Initial Scottish proposals in the negotiation over the Union suggested a devolved Parliament be retained in Scotland, but this was not accepted by the English negotiators. For the next three hundred years, Scotland was directly governed by the Parliament of Great Britain and the subsequent Parliament of the United Kingdom, both seated at Westminster, the lack of a Parliament of Scotland remained an important element in Scottish national identity. Suggestions for a'devolved' Parliament were made before 1914, but were shelved due to the outbreak of the First World War. A sharp rise in nationalism in Scotland during the late 1960s fuelled demands for some form of home rule or complete independence, in 1969 prompted the incumbent Labour government of Harold Wilson to set up the Kilbrandon Commission to consider the British constitution. One of the principal objectives of the commission was to examine ways of enabling more self-government for Scotland, within the unitary state of the United Kingdom.
Kilbrandon published his report in 1973 recommending the establishment of a directly elected Scottish Assembly to legislate for the majority of domestic Scottish affairs. During this time, the discovery of oil in the North Sea and the following "It's Scotland's oil" campaign of the Scottish National Party resulted in rising support for Scottish independence, as well as the SNP; the party argued that the revenues from the oil were not benefitting Scotland as much as they should. The combined effect of these events led to Prime Minister Wilson committing his government to some form of devolved legislature in 1974. However, it was not until 1978 that final legislative proposals for a Scottish Assembly were passed by the United Kingdom Parliament. Under the terms of the Scotland Act 1978, an elected assembly would be set up in Edinburgh provided that a referendum be held on 1 March 1979, with at least 40% of the total electorate voting in favour of the proposal; the 1979 Scottish devolution referendum failed: although the vote was 51.6% in favour of a Scottish Assembly, with a turnout of 63.6%, the majority represented only 32.9% of the eligible voting population.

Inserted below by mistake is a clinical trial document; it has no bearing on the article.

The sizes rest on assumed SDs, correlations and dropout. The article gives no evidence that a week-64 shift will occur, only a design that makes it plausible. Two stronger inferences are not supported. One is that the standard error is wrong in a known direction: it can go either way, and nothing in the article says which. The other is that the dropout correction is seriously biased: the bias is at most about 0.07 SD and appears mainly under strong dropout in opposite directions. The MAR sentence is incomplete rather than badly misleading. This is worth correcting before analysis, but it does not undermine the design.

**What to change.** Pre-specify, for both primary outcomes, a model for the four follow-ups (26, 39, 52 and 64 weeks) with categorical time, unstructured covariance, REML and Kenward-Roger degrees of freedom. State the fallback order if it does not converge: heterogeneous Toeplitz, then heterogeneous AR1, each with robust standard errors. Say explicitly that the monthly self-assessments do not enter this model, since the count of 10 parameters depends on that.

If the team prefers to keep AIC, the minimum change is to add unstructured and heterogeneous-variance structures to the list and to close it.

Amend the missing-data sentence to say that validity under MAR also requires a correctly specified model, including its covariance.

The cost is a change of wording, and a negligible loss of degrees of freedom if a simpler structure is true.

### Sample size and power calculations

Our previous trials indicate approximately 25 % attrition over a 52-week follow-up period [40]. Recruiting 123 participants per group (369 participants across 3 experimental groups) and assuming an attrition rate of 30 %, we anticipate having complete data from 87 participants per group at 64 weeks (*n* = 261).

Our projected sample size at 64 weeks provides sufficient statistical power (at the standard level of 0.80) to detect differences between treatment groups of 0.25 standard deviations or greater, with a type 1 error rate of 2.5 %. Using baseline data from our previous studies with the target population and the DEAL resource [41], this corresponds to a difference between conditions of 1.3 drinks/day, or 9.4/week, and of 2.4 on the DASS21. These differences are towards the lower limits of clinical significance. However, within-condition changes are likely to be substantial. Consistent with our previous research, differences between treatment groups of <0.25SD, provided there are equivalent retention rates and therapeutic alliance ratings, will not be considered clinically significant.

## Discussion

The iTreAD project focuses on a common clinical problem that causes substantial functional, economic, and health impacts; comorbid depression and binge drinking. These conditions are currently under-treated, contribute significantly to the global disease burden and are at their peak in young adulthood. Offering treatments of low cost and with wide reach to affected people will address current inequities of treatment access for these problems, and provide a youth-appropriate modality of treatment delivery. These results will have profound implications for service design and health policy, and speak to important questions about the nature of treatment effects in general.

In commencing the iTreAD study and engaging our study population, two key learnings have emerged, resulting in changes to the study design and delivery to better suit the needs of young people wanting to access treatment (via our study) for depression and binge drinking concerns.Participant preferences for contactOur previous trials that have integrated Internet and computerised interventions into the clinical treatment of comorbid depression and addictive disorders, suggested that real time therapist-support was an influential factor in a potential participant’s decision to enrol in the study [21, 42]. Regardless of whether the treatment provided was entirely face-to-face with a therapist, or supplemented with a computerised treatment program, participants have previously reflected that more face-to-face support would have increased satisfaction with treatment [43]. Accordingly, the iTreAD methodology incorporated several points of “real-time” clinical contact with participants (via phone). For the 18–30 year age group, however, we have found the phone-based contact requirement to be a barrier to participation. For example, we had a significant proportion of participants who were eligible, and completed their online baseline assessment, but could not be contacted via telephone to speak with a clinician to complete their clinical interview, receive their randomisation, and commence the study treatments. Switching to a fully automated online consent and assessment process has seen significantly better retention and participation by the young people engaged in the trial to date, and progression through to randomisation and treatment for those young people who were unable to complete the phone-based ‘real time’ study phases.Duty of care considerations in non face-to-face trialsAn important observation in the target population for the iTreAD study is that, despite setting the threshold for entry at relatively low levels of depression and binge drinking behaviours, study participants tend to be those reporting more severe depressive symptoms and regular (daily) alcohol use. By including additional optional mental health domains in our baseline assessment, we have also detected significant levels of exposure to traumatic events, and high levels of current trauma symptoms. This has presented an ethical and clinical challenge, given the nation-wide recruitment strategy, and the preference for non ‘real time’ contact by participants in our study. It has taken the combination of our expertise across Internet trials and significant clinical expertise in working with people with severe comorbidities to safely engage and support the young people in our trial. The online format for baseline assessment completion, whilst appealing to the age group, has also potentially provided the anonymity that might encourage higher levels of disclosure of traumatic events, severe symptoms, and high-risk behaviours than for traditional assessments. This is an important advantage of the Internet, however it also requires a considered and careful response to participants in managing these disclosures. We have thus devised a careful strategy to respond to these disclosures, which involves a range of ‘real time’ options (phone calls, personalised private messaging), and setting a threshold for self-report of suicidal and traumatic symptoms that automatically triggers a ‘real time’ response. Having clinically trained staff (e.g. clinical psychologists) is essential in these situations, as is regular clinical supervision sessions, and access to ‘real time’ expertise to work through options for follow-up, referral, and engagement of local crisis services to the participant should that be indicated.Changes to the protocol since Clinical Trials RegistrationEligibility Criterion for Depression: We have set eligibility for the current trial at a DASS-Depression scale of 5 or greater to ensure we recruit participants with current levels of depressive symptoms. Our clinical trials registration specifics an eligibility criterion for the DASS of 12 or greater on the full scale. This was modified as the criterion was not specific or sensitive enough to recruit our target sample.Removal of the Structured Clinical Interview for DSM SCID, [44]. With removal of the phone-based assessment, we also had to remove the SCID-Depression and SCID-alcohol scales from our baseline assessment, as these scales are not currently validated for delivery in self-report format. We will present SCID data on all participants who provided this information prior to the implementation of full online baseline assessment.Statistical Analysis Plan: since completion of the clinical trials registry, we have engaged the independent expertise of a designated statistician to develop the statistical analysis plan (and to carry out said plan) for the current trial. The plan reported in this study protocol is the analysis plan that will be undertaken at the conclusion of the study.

Throughout the 1980s and 1990s, demand for a Scottish Parliament grew, in part because the government of the United Kingdom was controlled by the Conservative Party, while Scotland itself elected few Conservative MPs. In the aftermath of the 1979 referendum defeat, the Campaign for a Scottish Assembly was initiated as a pressure group, leading to the 1989 Scottish Constitutional Convention with various organisations such as Scottish churches, political parties and representatives of industry taking part. Publishing its blueprint for devolution in 1995, the Convention provided much of the basis for the structure of the Parliament. Devolution continued to be part of the platform of the Labour Party which, in May 1997, took power under Tony Blair. In September 1997, the Scottish devolution referendum was put to the Scottish electorate and secured a majority in favour of the establishment of a new devolved Scottish Parliament, with tax-varying powers, in Edinburgh. An election was held on 6 May 1999, on 1 July of that year power was transferred from Westminster to the new Parliament.